Kane probation workers strike starts fourth week

  • The Rev. C.J. Hawking, executive director of Arise Chicago, shakes hands Tuesday after speaking during a prayer vigil and news conference with striking Kane County probation officers and youth counselors. The strike is in its fourth week.

      The Rev. C.J. Hawking, executive director of Arise Chicago, shakes hands Tuesday after speaking during a prayer vigil and news conference with striking Kane County probation officers and youth counselors. The strike is in its fourth week. Brian Hill | Staff Photographer

  • The Rev. C.J. Hawking of Arise Chicago, and Dominic Romanazzi, president of Teamsters Local 330, speak Tuesday during a prayer vigil and news conference at the Kane County Judicial Center in St. Charles.

      The Rev. C.J. Hawking of Arise Chicago, and Dominic Romanazzi, president of Teamsters Local 330, speak Tuesday during a prayer vigil and news conference at the Kane County Judicial Center in St. Charles. Brian Hill | Staff Photographer

  • Krista Larson, probation officer, and the Rev. C.J. Hawking, leader of workers-rights advocacy group, address a gathering Tuesday during a prayer vigil and news conference in St. Charles. Larson is one of the striking workers.

      Krista Larson, probation officer, and the Rev. C.J. Hawking, leader of workers-rights advocacy group, address a gathering Tuesday during a prayer vigil and news conference in St. Charles. Larson is one of the striking workers. Brian Hill | Staff Photographer

  • The Rev. C.J. Hawking speaks Tuesday to striking Kane County probation officers and youth counselors at the Kane County Judicial Center. Hawking is executive director of Arise Chicago, an interfaith group that advocates for workers.

      The Rev. C.J. Hawking speaks Tuesday to striking Kane County probation officers and youth counselors at the Kane County Judicial Center. Hawking is executive director of Arise Chicago, an interfaith group that advocates for workers. Brian Hill | Staff Photographer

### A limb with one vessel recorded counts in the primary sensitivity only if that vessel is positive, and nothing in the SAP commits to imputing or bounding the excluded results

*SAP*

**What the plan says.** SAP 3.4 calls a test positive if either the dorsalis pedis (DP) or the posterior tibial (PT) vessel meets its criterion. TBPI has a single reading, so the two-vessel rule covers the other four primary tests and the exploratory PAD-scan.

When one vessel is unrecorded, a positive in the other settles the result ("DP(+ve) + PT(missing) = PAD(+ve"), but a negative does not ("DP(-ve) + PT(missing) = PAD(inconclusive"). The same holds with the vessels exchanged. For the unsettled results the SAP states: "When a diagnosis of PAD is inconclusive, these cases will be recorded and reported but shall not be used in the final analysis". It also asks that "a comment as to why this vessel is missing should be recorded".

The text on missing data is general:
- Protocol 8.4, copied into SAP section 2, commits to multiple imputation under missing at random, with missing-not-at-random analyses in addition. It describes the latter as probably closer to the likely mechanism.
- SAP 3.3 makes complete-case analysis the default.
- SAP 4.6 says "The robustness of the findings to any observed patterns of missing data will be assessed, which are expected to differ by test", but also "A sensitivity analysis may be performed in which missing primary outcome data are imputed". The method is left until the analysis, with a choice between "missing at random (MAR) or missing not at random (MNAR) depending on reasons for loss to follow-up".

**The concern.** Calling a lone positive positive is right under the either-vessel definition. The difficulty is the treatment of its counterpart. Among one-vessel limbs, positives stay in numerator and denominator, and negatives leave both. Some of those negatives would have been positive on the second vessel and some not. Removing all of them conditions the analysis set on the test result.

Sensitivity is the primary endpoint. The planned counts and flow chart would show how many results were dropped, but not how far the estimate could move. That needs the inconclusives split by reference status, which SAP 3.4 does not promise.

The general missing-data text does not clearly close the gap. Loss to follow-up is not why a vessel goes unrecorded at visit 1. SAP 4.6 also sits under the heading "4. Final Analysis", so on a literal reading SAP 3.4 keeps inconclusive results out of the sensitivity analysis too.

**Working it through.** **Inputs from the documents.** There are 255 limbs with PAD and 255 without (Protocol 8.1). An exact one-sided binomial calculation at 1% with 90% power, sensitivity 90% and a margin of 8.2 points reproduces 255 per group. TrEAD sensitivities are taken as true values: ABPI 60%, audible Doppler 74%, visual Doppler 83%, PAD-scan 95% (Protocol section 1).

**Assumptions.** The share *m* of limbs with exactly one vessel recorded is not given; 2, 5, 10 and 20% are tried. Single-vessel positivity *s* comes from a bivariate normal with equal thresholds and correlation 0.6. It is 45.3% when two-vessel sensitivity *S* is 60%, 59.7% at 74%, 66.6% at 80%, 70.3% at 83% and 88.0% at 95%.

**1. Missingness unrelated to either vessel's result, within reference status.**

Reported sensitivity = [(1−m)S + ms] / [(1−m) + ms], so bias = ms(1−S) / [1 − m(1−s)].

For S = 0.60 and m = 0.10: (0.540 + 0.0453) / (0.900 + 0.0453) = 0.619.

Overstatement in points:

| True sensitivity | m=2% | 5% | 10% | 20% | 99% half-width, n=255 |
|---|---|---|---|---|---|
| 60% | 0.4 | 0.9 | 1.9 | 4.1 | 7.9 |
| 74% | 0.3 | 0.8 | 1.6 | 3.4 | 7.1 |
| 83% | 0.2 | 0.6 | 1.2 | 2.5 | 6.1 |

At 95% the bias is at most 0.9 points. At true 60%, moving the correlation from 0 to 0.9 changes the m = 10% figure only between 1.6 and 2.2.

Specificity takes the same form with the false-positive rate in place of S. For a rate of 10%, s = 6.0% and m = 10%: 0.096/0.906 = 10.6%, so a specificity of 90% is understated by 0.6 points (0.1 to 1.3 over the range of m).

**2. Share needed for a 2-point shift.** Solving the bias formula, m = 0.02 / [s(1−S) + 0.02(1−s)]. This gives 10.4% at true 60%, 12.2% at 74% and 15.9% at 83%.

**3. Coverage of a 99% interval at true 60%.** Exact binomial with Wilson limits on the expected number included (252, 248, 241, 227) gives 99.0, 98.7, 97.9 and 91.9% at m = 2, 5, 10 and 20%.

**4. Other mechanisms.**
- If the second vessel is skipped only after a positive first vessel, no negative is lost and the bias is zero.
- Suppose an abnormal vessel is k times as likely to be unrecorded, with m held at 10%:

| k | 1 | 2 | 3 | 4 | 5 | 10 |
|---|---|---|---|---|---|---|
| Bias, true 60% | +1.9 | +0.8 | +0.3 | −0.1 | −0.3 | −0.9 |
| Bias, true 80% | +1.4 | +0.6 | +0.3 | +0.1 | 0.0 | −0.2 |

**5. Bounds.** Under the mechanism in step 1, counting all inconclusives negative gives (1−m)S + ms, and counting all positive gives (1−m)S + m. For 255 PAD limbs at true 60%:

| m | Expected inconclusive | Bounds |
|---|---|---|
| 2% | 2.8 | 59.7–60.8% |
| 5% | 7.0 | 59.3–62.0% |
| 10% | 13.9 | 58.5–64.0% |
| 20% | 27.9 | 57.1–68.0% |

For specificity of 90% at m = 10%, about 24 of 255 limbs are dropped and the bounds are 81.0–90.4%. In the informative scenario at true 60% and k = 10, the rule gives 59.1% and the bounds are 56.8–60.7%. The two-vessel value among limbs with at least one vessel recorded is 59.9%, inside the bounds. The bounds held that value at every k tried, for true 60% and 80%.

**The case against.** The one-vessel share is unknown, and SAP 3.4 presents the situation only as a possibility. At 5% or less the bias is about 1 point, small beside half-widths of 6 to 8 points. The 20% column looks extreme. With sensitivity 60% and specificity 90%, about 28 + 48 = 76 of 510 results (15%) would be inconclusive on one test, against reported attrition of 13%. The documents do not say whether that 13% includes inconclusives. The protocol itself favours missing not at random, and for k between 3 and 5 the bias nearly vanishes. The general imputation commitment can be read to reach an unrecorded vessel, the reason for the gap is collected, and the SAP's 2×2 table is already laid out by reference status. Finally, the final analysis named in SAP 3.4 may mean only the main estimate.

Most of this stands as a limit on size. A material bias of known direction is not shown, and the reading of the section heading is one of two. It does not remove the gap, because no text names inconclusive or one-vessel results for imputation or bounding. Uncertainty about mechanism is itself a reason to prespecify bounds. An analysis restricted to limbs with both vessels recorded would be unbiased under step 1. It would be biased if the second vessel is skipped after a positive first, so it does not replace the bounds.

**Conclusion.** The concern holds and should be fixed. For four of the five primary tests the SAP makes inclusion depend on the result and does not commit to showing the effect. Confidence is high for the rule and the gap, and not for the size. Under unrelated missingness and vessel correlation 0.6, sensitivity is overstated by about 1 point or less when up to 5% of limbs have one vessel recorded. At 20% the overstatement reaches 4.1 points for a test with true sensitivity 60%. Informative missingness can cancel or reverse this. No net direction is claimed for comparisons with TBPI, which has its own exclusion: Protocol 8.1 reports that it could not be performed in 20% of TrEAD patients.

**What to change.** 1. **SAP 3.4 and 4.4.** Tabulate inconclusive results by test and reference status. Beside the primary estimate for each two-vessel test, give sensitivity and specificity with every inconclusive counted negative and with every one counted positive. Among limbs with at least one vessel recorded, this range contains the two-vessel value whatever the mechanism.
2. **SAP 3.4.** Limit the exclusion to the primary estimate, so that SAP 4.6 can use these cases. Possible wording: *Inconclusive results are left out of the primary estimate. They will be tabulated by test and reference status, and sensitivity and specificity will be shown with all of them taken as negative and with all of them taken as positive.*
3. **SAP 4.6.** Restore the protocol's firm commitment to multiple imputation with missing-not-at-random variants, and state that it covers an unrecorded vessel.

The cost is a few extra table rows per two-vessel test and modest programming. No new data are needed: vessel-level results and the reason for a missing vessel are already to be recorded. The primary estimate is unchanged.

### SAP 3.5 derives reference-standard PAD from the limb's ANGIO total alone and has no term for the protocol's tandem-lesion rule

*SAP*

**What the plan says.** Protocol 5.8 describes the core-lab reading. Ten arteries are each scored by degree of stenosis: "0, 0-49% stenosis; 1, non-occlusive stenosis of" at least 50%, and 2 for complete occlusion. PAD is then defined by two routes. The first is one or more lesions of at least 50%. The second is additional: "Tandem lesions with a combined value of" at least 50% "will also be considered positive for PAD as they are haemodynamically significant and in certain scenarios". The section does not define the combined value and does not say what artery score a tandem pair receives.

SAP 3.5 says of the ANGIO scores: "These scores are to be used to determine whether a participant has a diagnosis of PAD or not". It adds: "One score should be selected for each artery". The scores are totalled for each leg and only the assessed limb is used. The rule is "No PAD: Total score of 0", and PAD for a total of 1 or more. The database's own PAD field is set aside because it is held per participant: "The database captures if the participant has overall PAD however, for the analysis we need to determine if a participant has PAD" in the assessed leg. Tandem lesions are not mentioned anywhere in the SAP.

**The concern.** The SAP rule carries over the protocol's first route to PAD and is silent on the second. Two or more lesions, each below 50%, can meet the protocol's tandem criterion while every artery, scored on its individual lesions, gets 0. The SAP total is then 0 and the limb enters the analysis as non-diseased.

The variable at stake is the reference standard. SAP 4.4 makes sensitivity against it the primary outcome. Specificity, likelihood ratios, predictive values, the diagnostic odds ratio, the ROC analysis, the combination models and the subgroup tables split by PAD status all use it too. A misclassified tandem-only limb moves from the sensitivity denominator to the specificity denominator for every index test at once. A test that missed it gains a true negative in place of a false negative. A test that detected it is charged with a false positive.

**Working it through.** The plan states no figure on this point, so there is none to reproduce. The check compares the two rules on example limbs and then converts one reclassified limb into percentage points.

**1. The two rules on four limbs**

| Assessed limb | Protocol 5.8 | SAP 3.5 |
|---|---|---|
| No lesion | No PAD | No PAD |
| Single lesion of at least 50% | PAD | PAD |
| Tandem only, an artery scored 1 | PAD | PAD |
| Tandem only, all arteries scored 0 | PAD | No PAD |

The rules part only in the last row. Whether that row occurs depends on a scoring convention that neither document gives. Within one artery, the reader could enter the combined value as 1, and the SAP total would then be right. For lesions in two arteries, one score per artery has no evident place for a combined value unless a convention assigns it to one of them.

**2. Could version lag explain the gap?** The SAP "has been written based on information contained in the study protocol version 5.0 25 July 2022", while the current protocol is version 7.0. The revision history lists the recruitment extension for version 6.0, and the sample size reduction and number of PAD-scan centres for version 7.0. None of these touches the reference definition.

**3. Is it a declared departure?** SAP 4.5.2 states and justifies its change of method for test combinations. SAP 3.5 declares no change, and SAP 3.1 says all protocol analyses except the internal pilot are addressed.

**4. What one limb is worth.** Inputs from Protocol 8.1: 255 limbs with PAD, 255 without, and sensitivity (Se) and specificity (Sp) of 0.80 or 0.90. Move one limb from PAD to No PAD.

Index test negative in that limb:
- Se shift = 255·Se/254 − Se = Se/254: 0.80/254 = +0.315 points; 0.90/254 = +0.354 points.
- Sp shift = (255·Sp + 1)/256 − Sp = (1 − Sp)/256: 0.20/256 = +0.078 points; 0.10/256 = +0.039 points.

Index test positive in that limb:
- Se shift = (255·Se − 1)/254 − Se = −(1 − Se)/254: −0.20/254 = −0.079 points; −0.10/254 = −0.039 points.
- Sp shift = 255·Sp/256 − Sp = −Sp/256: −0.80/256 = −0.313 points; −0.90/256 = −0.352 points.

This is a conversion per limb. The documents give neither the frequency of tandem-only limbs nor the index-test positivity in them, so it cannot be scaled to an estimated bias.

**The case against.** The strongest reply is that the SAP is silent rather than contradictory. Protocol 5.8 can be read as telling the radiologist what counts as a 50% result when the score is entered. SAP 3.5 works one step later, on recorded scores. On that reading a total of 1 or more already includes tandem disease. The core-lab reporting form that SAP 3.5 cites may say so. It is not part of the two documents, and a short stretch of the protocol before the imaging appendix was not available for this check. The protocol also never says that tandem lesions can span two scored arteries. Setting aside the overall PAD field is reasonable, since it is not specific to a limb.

• Signs are held Tuesday during a prayer vigil and news conference with the Kane County probation officers and youth counselors, marking the beginning of the fourth week of their strike.

      Signs are held Tuesday during a prayer vigil and news conference with the Kane County probation officers and youth counselors, marking the beginning of the fourth week of their strike. Brian Hill | Staff Photographer

 
Daily Herald report
Updated 5/22/2018 4:53 PM

Striking Kane County probation officers and youth counselors were bolstered Tuesday afternoon by an interfaith workers-rights advocacy group, Arise Chicago, at a prayer vigil at the Kane County Judicial Center in St. Charles.

The strikers, who belong to Teamsters union Local 330, are in the fourth week of a strike.

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They cited unfair labor practices, and a desire to maintain their wage structure in a new contract, as reasons for the strike.

Kane County Chief Judge Susan Clancy Boles, representing the county, declared May 12 that if workers didn't return to their jobs by May 15, the county would start hiring replacements.

The two sides differ on the amount of raises offered, and on the use of a step system for raises. The union has suggested Boles should ask the county board for more money to accommodate the raises; Boles replied the county finance committee chairman said the board is not willing.

The previous contract expired at the end of December.

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